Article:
Twenty years ago, in the pages of Film Comment and other publications, I appreciated and enjoyed the trenchant attacks by American critic Armond White on the growing trend of 'thumbs up-thumbs down' film reviewing, and his tenacious lists of all the brave, little films overlooked by mainstream US culture (two decades ago, that list included the Belgian Crazy Love and the Australian Dogs in Space).
But today, primarily in the pages of New York Press, White (whom I do not know personally) faces the problems of any self-styled maverick who once hurled his provocative bombs from the margin of culture, but now finds himself at its centre. White is still proudly in attack mode: but who, exactly, is the enemy? And now that he has stormed the citadel of popular film reviewing, can he deliver the alternative critique that he once called for?
On April 23, White published an over-3000-word opinion piece titled 'What We Don't Talk About When We Talk About Movies' (www.nypress.com/21/17/news&columns/feature3.cfm
). It offered a summary of White's feisty opinions and his inflammatory rhetorical procedures. The Internet reaction was instantaneous and voluminous, both pro and con (see the discussion at Glenn Kenny's Premiere blog, http://glennkenny.premiere.com/blog/...ite-noise.html
In the field of film criticism, White is against everyone: reviewers, promoters, bloggers, cinephiles. They are not merely myopic, in White's estimation, but 'wilfully blind' to the truth before them on the screen and in the world, because of ideological bias, or their desperate need to flee reality. But what is that truth, this reality? In his essay, White spontaneously offers 'ten current film culture fallacies' - ranging from 'Gus Van Sant is the new Visconti when he's really the new Fagin, a jailbait artful dodger', to 'Only non-pop Asian cinema from J-horror to Hou Hsiao Hsien counts, while Chen Kaige, Zhang Yimou and Stephen Chow are rejected'.
That list is Armond White in a nutshell: it's all dubious assertion (only 'non-pop' Asian cinema is acclaimed?) and even more aggressive counter-assertion (Van Sant is a phony), in a non-stop, strident loop. There is no argument, no development, no depth in this writing - for the simple reason that White is always dancing on the surface of ideas, a polemical 'moving target'. His modus operandi is confusion, as in this thumbnail account of Apichatpong Weerasethakul: all critics (except White) apparently ignore the 'fundamental terms', 'the facts of his Asianness, his sexual outlawry and his retreat into artistic and intellectual arrogance that evades social categorisation'. So is he for or against the filmmaker? Who can tell?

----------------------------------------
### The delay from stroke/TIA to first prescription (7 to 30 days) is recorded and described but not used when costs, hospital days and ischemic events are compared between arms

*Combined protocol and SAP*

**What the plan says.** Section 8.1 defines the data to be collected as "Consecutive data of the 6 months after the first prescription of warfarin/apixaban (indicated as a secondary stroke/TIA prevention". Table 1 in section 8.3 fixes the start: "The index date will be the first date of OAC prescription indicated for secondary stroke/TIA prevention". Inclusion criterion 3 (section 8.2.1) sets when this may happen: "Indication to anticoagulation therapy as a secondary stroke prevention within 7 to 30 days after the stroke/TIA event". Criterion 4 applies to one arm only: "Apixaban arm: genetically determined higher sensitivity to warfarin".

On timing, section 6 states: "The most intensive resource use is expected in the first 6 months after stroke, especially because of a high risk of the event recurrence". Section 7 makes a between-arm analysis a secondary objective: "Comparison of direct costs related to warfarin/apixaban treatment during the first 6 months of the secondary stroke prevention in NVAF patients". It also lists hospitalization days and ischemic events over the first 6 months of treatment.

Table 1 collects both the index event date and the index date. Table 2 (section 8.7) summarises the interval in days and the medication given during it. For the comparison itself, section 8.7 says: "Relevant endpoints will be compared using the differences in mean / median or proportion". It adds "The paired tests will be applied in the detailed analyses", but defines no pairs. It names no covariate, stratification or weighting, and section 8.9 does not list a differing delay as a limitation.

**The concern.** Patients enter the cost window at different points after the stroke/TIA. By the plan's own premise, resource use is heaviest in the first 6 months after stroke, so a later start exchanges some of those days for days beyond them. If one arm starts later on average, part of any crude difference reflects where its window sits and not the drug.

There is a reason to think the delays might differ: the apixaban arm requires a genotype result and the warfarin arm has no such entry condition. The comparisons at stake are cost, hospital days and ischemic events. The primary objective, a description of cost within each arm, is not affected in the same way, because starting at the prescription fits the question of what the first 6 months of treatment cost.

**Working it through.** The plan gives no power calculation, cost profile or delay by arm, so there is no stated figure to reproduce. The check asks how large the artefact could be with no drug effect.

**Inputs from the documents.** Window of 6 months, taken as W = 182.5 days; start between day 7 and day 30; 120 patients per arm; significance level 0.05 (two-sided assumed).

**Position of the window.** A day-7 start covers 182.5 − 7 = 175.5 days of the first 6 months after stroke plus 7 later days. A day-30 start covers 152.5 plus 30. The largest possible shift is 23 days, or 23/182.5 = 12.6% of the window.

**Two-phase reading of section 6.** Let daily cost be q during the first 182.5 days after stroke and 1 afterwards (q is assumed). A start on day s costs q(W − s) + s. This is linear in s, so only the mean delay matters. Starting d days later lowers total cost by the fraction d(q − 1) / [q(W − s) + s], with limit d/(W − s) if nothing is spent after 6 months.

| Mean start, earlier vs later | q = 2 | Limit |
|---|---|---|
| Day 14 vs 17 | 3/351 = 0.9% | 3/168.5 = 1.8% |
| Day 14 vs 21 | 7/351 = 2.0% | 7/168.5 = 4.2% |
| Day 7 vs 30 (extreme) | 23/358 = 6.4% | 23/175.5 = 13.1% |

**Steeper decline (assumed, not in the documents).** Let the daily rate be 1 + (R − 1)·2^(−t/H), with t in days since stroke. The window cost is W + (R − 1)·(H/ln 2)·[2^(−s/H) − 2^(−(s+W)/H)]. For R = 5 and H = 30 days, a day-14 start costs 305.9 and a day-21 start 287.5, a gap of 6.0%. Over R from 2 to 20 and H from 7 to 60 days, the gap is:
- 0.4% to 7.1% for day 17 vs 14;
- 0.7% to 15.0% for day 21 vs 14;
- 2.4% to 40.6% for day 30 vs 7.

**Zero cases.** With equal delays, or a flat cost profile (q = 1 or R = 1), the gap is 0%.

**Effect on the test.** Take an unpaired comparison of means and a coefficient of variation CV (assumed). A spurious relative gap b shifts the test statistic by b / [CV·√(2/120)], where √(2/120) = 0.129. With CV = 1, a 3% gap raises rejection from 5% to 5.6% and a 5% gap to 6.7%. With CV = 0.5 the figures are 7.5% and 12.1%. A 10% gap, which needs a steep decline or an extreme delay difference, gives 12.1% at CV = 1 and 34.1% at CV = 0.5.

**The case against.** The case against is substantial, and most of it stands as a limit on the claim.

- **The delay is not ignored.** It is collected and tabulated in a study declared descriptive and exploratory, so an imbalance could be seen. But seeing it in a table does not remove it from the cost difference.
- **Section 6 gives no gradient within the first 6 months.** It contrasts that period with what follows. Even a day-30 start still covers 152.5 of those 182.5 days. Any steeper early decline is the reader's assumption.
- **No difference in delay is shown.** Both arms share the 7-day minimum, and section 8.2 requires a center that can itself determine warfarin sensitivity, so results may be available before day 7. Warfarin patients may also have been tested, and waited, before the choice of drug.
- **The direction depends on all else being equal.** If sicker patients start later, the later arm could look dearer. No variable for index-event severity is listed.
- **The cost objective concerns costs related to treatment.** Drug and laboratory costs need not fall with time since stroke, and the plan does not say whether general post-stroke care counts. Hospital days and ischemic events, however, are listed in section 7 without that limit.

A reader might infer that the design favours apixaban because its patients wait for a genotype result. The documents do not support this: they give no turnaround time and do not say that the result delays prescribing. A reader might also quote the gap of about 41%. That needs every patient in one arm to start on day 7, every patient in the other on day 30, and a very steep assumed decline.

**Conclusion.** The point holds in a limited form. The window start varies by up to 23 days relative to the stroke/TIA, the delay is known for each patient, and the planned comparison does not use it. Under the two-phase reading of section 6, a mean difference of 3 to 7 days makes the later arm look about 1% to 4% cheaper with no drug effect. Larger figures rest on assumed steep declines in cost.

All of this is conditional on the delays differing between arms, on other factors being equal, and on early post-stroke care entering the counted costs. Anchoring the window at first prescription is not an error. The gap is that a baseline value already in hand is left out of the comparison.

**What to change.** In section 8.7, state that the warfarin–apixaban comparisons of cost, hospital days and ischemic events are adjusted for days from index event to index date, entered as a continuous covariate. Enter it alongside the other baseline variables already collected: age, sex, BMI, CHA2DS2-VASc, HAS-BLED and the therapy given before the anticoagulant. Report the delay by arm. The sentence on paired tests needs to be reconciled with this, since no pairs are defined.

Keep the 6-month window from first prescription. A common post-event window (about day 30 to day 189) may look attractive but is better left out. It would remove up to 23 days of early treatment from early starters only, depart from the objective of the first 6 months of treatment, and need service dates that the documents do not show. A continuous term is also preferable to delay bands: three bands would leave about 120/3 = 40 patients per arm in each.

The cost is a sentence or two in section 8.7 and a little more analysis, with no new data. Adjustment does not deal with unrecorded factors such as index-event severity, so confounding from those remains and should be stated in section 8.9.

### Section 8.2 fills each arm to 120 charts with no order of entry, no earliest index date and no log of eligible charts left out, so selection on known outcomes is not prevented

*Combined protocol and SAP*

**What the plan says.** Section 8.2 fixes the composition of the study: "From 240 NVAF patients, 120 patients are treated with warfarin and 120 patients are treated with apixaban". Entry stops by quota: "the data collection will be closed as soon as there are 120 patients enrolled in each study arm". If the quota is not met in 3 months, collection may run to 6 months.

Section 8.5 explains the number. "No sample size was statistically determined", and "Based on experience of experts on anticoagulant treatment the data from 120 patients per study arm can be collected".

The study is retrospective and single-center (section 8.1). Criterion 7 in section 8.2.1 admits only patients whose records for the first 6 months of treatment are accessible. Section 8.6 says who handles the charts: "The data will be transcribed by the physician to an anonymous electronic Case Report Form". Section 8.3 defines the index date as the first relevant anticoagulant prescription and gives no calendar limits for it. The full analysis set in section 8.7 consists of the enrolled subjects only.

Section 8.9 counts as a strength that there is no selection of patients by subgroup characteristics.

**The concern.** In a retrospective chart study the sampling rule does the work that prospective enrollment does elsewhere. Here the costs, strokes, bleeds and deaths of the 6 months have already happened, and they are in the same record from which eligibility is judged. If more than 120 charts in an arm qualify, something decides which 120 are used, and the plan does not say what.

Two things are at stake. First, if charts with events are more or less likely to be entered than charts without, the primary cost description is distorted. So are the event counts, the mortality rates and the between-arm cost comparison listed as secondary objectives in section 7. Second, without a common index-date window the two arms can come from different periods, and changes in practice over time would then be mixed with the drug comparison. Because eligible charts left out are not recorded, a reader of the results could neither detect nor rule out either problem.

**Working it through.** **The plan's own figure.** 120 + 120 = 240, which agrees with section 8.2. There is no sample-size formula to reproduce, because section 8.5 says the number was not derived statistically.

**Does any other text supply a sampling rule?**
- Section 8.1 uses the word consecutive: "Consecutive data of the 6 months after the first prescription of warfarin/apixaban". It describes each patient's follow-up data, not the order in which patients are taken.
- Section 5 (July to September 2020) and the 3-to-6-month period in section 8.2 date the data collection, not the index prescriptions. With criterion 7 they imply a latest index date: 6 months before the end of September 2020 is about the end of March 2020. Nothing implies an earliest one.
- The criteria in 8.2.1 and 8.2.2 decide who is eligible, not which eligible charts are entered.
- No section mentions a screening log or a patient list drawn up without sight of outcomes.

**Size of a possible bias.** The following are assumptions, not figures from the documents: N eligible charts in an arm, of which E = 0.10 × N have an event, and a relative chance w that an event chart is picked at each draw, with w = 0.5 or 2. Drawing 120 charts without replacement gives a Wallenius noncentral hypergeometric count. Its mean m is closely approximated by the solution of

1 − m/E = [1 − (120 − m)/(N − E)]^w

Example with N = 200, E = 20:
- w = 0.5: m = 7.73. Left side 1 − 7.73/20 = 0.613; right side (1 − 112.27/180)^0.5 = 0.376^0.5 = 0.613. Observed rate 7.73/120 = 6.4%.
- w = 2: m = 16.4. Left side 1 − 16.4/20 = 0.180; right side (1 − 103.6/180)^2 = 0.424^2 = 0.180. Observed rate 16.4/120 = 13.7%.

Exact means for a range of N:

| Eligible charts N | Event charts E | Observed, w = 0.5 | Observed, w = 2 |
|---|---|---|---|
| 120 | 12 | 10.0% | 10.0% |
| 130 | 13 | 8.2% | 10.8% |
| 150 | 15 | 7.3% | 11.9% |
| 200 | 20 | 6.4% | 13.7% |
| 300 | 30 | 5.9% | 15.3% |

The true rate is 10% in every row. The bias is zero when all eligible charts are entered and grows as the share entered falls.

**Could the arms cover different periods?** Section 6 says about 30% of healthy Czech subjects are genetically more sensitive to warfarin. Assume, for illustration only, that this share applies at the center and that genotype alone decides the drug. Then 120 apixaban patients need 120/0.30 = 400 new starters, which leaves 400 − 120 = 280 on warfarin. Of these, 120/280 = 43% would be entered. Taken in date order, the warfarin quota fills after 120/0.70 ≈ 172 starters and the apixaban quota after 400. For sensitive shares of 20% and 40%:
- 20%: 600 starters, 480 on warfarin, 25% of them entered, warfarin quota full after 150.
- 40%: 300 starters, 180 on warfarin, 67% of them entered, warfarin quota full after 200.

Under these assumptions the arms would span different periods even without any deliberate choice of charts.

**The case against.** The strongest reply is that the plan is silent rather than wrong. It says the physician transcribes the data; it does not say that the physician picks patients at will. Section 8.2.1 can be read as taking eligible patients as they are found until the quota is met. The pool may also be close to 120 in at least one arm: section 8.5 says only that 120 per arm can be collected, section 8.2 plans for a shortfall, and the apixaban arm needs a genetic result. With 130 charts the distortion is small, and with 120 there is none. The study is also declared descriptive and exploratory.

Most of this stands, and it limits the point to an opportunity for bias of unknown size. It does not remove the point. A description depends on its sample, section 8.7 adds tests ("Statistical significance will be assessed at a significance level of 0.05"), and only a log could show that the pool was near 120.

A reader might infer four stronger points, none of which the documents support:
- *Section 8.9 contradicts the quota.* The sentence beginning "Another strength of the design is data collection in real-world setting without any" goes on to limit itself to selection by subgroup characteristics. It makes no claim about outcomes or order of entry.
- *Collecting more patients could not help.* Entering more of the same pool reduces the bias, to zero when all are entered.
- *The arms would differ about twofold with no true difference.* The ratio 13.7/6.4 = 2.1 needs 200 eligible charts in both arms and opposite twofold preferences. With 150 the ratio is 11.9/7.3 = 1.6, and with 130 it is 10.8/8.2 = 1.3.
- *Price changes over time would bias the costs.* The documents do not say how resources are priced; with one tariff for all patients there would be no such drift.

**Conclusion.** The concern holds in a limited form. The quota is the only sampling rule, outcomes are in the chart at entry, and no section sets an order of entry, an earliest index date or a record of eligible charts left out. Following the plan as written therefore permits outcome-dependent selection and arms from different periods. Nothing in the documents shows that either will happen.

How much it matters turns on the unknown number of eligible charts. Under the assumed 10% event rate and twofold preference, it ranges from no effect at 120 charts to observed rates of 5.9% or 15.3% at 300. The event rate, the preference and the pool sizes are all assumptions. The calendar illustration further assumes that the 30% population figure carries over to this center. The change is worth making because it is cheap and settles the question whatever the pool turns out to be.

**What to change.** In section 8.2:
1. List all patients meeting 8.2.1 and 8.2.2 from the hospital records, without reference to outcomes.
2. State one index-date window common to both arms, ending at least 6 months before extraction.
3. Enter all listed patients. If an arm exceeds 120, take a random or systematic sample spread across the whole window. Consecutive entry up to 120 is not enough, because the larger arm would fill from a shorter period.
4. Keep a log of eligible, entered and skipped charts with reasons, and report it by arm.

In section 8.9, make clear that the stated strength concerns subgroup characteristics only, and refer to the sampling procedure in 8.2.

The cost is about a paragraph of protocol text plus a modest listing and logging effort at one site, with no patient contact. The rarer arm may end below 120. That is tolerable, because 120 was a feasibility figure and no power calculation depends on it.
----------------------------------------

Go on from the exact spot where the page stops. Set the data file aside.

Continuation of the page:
White's fancy moves are partly a result of his intriguing political profile: he is simultaneously progressive (black, gay, a supporter of edgy pop culture) and a 'post 9/11' conservative, taking his adversaries to task for their lack of religious education, or their 'kneejerk liberalism'. And, as a critic heavily influenced by Pauline Kael, he is fatally caught between extolling cinema as an art and over-identifying with the assumed taste of 'the people'. Just like Richard Corliss of Time ('Do Film Critics Know Anything?', http://www.time.com/time/arts/articl...693300,00.html
), who thinks that No country for old men is an 'elitist' taste! These are strange days indeed, when White interprets the absence of 'popular hits' from critics' end-of-year lists as ultimate 'proof' that they 'have failed to rouse the moviegoing public in any direction'...